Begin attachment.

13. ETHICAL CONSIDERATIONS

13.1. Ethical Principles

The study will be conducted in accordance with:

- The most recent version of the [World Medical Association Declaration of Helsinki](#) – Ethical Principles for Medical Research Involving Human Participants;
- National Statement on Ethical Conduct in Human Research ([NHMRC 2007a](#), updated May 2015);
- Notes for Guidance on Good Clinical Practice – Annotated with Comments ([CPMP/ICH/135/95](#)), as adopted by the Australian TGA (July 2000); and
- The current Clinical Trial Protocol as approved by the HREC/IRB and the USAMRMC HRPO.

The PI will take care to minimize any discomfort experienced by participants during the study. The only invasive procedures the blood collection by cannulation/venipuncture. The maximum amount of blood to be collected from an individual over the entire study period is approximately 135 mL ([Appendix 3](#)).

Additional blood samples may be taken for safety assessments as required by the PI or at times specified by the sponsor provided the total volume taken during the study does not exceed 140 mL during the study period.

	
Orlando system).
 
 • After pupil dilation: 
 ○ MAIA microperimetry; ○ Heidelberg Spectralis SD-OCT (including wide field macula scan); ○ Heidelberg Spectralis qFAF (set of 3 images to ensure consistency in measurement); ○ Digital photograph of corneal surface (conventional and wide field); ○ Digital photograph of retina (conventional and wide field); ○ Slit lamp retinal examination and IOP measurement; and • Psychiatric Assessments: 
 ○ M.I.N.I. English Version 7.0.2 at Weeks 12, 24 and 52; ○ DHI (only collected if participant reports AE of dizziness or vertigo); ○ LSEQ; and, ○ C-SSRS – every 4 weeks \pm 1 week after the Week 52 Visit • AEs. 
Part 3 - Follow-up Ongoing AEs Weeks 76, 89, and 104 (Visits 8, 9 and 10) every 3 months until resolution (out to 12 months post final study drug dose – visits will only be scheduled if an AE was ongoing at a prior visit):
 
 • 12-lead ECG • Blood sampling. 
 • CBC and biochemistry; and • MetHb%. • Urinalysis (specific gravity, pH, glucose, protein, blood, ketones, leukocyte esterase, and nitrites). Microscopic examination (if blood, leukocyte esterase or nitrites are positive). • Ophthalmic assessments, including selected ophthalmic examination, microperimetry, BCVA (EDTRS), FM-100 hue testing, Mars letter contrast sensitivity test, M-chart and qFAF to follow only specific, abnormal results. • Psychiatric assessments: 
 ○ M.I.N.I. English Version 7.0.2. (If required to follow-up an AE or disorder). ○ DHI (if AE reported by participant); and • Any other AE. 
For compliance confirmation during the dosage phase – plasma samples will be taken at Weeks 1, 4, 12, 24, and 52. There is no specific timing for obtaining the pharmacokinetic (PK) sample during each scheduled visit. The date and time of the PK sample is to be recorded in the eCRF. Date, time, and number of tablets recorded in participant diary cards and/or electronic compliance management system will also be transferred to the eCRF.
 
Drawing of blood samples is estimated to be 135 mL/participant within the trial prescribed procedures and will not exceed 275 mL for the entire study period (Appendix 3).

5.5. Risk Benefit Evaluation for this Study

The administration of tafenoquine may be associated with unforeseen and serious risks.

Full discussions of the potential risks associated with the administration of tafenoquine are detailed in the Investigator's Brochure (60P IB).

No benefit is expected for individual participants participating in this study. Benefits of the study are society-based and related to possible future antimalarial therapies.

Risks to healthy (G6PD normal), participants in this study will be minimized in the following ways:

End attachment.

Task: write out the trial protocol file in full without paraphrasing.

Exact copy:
13. ETHICAL CONSIDERATIONS

13.1. Ethical Principles

The study will be conducted in accordance with:

- The most recent version of the [World Medical Association Declaration of Helsinki](#) – Ethical Principles for Medical Research Involving Human Participants;
- National Statement on Ethical Conduct in Human Research ([NHMRC 2007a](#), updated May 2015);
- Notes for Guidance on Good Clinical Practice – Annotated with Comments ([CPMP/ICH/135/95](#)), as adopted by the Australian TGA (July 2000); and
- The current Clinical Trial Protocol as approved by the HREC/IRB and the USAMRMC HRPO.

The PI will take care to minimize any discomfort experienced by participants during the study. The only invasive procedures the blood collection by cannulation/venipuncture. The maximum amount of blood to be collected from an individual over the entire study period is approximately 135 mL ([Appendix 3](#)).

Additional blood samples may be taken for safety assessments as required by the PI or at times specified by the sponsor provided the total volume taken during the study does not exceed 140 mL during the study period.

	
Orlando system).
 
 • After pupil dilation: 
 ○ MAIA microperimetry; ○ Heidelberg Spectralis SD-OCT (including wide field macula scan); ○ Heidelberg Spectralis qFAF (set of 3 images to ensure consistency in measurement); ○ Digital photograph of corneal surface (conventional and wide field); ○ Digital photograph of retina (conventional and wide field); ○ Slit lamp retinal examination and IOP measurement; and • Psychiatric Assessments: 
 ○ M.I.N.I. English Version 7.0.2 at Weeks 12, 24 and 52; ○ DHI (only collected if participant reports AE of dizziness or vertigo); ○ LSEQ; and, ○ C-SSRS – every 4 weeks \pm 1 week after the Week 52 Visit • AEs. 
Part 3 - Follow-up Ongoing AEs Weeks 76, 89, and 104 (Visits 8, 9 and 10) every 3 months until resolution (out to 12 months post final study drug dose – visits will only be scheduled if an AE was ongoing at a prior visit):
 
 • 12-lead ECG • Blood sampling. 
 • CBC and biochemistry; and • MetHb%. • Urinalysis (specific gravity, pH, glucose, protein, blood, ketones, leukocyte esterase, and nitrites). Microscopic examination (if blood, leukocyte esterase or nitrites are positive). • Ophthalmic assessments, including selected ophthalmic examination, microperimetry, BCVA (EDTRS), FM-100 hue testing, Mars letter contrast sensitivity test, M-chart and qFAF to follow only specific, abnormal results. • Psychiatric assessments: 
 ○ M.I.N.I. English Version 7.0.2. (If required to follow-up an AE or disorder). ○ DHI (if AE reported by participant); and • Any other AE. 
For compliance confirmation during the dosage phase – plasma samples will be taken at Weeks 1, 4, 12, 24, and 52. There is no specific timing for obtaining the pharmacokinetic (PK) sample during each scheduled visit. The date and time of the PK sample is to be recorded in the eCRF. Date, time, and number of tablets recorded in participant diary cards and/or electronic compliance management system will also be transferred to the eCRF.
 
Drawing of blood samples is estimated to be 135 mL/participant within the trial prescribed procedures and will not exceed 275 mL for the entire study period (Appendix 3).

5.5. Risk Benefit Evaluation for this Study

The administration of tafenoquine may be associated with unforeseen and serious risks.

Full discussions of the potential risks associated with the administration of tafenoquine are detailed in the Investigator's Brochure (60P IB).

No benefit is expected for individual participants participating in this study. Benefits of the study are society-based and related to possible future antimalarial therapies.

Risks to healthy (G6PD normal), participants in this study will be minimized in the following ways: